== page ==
At The Atlantic, Ronald Brownstein writes, “With the Republican-appointed majority on the U.S. Supreme Court showing little inclination to restrain state actions—and in fact encouraging them through landmark decisions in 2013 and 2021 that weakened the federal Voting Rights Act—the failure to pass new national standards this year could clear the path for years of escalating GOP restrictions….Advocates also identify a second essential front: accountability for the efforts to overturn the 2020 election that culminated in the assault on the Capitol….frustration is growing at the failure of state and federal law enforcement to prosecute the Trump supporters behind a rising tide of physical threats against state and local election officials. (Reuters has documented more than 800 such threats in 12 states.)….with polls showing Trump’s continued appeal to the party rank and file, leaders such as Graham and Representative Kevin McCarthy quickly pivoted to stress the importance of making peace with the former president. Business groups quietly resumed contributions to the objecting legislators. (One study released this morning found that corporations have now donated more than $18 million to congressional Republicans who voted to reject the election results last January.)….Business leaders in states such as Arizona and Texas helped block some of the most extreme voter-suppression measures, and a nationwide coalition called Business for Voting Rights, which includes prominent companies such as Target, Google, and Dell, has endorsed federal voting-rights legislation. But none of the biggest national umbrella trade-business associations closely allied with the GOP, such as the Business Roundtable or the National Association of Manufacturers, has joined that effort; the U.S. Chamber of Commerce released a statement opposing H.R. 1 and instead called for a national bipartisan commission to study voting rules. As Kristol notes, “All the notions there would be a solid front, the business community, the Wall Street Journaleditorial page, the national-security people, saying ‘This is it,’ this is the moment when they step up,” have failed to materialize.”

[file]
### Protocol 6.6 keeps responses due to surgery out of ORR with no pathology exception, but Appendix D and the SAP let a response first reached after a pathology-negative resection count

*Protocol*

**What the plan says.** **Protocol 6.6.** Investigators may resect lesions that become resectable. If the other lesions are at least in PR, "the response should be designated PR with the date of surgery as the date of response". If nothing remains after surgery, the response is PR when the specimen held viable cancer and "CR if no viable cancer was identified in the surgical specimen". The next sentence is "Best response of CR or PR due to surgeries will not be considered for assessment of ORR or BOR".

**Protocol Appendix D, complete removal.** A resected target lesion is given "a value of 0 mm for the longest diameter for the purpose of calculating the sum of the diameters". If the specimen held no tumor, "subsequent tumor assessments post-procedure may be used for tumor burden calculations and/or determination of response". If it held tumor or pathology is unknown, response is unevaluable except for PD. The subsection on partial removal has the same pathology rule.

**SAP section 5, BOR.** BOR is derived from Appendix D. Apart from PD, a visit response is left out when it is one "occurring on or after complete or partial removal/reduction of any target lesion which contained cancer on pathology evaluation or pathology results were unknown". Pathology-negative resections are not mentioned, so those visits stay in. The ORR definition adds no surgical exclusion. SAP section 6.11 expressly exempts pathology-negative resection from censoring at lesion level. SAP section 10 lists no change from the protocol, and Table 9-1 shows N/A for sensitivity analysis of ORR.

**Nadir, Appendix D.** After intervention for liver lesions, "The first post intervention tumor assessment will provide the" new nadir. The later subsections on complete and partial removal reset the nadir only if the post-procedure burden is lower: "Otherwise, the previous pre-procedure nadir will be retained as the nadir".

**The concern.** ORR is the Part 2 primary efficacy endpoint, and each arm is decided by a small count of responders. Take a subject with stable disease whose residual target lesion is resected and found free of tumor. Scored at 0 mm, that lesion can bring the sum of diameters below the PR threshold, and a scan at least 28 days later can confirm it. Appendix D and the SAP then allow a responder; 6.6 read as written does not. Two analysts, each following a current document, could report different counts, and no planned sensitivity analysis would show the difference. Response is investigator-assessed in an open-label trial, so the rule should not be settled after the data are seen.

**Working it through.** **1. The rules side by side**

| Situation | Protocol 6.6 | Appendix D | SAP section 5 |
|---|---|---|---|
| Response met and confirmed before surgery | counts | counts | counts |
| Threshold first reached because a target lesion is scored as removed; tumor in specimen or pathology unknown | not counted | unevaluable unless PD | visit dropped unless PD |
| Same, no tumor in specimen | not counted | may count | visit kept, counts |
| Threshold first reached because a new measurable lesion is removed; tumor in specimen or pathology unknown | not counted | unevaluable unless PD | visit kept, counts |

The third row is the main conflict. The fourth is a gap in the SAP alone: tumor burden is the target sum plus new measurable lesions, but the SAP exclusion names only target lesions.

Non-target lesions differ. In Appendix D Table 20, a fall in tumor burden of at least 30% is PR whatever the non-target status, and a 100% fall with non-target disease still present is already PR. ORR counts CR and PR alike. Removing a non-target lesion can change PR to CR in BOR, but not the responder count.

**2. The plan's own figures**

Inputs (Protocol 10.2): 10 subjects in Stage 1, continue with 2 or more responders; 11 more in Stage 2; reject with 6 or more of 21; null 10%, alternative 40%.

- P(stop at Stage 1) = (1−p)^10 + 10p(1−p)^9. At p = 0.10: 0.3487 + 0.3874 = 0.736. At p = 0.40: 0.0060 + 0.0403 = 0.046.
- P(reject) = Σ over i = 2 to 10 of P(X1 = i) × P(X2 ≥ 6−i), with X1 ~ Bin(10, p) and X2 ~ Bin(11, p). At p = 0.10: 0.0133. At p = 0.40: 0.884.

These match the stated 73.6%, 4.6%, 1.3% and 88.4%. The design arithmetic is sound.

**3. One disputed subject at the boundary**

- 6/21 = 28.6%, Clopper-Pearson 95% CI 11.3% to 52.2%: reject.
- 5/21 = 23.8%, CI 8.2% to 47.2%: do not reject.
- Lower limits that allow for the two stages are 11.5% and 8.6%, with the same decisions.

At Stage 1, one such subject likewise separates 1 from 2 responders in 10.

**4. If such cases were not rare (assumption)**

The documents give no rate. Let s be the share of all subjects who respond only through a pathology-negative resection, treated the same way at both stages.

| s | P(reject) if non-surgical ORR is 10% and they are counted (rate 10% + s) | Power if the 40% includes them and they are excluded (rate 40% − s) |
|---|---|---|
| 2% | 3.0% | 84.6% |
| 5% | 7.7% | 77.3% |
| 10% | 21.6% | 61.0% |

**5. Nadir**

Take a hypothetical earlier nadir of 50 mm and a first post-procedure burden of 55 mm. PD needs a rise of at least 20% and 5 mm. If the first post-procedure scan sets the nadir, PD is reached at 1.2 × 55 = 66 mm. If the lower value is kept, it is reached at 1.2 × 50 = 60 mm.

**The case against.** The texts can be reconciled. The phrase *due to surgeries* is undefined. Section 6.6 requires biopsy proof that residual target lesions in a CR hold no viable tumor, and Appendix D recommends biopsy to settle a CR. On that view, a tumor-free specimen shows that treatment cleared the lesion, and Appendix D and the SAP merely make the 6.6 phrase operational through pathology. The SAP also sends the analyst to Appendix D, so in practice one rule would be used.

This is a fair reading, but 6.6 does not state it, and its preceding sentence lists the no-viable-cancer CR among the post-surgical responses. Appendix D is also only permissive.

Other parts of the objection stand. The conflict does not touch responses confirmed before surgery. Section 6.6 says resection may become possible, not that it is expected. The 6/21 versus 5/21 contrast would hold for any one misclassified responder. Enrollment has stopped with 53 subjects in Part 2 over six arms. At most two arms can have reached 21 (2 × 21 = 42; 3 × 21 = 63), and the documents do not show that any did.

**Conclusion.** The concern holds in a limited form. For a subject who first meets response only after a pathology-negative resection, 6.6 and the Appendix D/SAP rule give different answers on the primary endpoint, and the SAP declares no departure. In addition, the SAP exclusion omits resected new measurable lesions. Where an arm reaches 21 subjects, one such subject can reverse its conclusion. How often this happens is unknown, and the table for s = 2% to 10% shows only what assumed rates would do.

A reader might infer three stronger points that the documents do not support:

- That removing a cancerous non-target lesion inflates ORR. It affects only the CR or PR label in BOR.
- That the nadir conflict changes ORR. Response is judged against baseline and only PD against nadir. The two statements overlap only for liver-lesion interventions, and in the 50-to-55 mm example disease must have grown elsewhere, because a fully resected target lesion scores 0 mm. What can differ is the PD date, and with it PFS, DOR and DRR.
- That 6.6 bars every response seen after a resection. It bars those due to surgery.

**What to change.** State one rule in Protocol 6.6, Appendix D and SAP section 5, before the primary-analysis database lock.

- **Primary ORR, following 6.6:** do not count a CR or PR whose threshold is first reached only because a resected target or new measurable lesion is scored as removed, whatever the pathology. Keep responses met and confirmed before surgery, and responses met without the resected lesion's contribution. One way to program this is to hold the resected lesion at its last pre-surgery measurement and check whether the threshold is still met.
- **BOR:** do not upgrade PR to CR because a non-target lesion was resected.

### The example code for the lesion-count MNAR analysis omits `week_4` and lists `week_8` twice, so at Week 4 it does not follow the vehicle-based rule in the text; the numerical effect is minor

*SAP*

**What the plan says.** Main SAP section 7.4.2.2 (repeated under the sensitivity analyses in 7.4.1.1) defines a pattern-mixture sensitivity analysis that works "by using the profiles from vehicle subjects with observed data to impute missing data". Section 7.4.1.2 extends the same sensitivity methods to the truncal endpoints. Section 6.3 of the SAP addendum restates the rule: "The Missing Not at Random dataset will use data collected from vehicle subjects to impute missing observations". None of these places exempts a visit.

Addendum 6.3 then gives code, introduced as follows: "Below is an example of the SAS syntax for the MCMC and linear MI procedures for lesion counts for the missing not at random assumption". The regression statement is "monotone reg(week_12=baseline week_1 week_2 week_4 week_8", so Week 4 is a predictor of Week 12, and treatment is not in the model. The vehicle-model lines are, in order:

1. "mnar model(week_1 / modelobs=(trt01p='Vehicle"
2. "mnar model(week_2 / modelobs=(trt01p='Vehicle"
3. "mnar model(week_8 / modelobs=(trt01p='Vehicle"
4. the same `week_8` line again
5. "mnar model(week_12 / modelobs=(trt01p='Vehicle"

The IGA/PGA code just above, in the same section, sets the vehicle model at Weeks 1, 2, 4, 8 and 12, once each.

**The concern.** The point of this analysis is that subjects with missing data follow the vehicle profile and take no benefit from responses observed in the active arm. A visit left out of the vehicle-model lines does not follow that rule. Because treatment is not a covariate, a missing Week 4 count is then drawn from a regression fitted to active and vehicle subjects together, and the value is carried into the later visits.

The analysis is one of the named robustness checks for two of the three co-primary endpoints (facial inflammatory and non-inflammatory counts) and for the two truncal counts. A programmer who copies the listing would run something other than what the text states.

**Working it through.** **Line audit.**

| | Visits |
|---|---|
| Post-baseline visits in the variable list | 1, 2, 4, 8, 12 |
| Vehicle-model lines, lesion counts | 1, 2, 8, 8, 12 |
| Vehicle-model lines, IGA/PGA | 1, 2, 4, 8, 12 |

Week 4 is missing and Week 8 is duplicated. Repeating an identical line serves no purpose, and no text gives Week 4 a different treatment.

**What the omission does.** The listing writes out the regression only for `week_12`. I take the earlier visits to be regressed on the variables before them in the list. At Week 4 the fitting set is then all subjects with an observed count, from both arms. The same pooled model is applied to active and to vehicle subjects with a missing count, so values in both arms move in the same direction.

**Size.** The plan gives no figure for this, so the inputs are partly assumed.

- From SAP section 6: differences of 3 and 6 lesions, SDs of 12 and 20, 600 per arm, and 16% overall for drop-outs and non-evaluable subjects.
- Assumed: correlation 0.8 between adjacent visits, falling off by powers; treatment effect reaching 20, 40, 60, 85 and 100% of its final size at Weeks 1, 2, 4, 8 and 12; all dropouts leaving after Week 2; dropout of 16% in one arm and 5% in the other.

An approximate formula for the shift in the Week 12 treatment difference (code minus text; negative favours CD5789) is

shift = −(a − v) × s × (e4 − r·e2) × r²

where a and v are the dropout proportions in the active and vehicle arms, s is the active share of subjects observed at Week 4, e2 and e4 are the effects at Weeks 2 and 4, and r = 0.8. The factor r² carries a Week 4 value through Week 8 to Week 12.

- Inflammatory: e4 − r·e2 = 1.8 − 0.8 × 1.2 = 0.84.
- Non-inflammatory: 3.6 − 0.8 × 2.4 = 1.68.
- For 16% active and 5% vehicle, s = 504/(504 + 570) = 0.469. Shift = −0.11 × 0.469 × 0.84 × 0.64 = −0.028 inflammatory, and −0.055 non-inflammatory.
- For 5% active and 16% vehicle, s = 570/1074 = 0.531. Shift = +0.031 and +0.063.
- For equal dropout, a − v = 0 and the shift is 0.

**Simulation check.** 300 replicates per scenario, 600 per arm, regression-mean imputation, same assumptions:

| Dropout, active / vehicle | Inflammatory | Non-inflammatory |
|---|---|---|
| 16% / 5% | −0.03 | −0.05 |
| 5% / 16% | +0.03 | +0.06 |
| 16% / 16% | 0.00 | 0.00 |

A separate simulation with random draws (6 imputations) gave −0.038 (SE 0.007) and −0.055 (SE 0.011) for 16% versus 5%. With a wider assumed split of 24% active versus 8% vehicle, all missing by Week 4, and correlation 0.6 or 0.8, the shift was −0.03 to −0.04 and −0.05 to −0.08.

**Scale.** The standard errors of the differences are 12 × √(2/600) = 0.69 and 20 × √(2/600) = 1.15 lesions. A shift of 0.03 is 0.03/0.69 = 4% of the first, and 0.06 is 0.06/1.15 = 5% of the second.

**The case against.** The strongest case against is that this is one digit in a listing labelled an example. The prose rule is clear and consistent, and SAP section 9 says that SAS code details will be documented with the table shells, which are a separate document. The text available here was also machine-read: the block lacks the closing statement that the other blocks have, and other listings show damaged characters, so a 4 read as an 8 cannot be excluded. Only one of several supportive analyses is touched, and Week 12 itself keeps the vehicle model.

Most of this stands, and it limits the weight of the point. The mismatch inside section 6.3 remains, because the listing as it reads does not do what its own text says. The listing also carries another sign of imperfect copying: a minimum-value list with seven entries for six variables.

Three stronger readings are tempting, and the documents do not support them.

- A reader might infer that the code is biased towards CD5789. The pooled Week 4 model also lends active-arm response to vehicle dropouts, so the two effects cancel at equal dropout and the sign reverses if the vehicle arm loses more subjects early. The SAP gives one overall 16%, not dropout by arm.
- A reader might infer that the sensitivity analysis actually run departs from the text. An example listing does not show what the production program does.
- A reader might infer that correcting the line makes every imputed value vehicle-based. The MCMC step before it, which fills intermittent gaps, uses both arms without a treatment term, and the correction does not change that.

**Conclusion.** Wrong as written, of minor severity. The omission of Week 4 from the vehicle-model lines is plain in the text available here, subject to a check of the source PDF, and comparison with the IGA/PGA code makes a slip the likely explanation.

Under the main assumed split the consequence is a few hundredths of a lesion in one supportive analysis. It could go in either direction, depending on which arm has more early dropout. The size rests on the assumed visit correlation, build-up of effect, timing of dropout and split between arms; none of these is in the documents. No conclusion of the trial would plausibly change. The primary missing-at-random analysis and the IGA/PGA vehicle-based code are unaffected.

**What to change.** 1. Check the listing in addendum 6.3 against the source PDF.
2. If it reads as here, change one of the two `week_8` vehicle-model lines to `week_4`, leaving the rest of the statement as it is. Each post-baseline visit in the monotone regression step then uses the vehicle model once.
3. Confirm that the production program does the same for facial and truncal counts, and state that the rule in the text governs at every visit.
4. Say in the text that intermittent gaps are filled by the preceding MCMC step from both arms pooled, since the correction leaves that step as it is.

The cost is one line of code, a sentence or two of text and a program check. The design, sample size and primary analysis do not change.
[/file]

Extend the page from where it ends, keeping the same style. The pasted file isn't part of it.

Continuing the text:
In his New York times column, “The Gender Gap Is Taking Us to Unexpected Places,” Thomas B. Edsall shares some statistics and analysis that may have important implications for Democratic political strategy: “In one of the most revealing studies in recent years, a 2016 surveyof 137,456 full-time, first-year students at 184 colleges and universities in the United States, the U.C.L.A. Higher Education Research Institute found “the largest-ever gender gap in terms of political leanings: 41.1 percent of women, an all-time high, identified themselves as liberal or far left, compared to 28.9 percent of men.”….The data on college students reflects trends in the electorate at large. The Pew Research Center provided The Times with survey data showing that among all voters, Democrats are 56 percent female and 42 percent male, while Republicans are 52 percent male and 48 percent female, for a combined gender gap of 18 points. Pew found identical gender splits among voters who identify as liberal and those who identify as conservative….“Significant gender differences in party identification have been evident since the early 1980s,” according to the Rutgers Center for American Women and Politics, which provides data on the partisanship of men and women from 1952 to the present day….It’s clear from all this that the political engagement of women is having a major impact on the social order, often in ways that are not fully understood.” The data would be more useful if it included race and education. But it’s not too big of a stretch to infer that Democrats could benefit from having more women candidates, particularly those who can connect with working-class voters.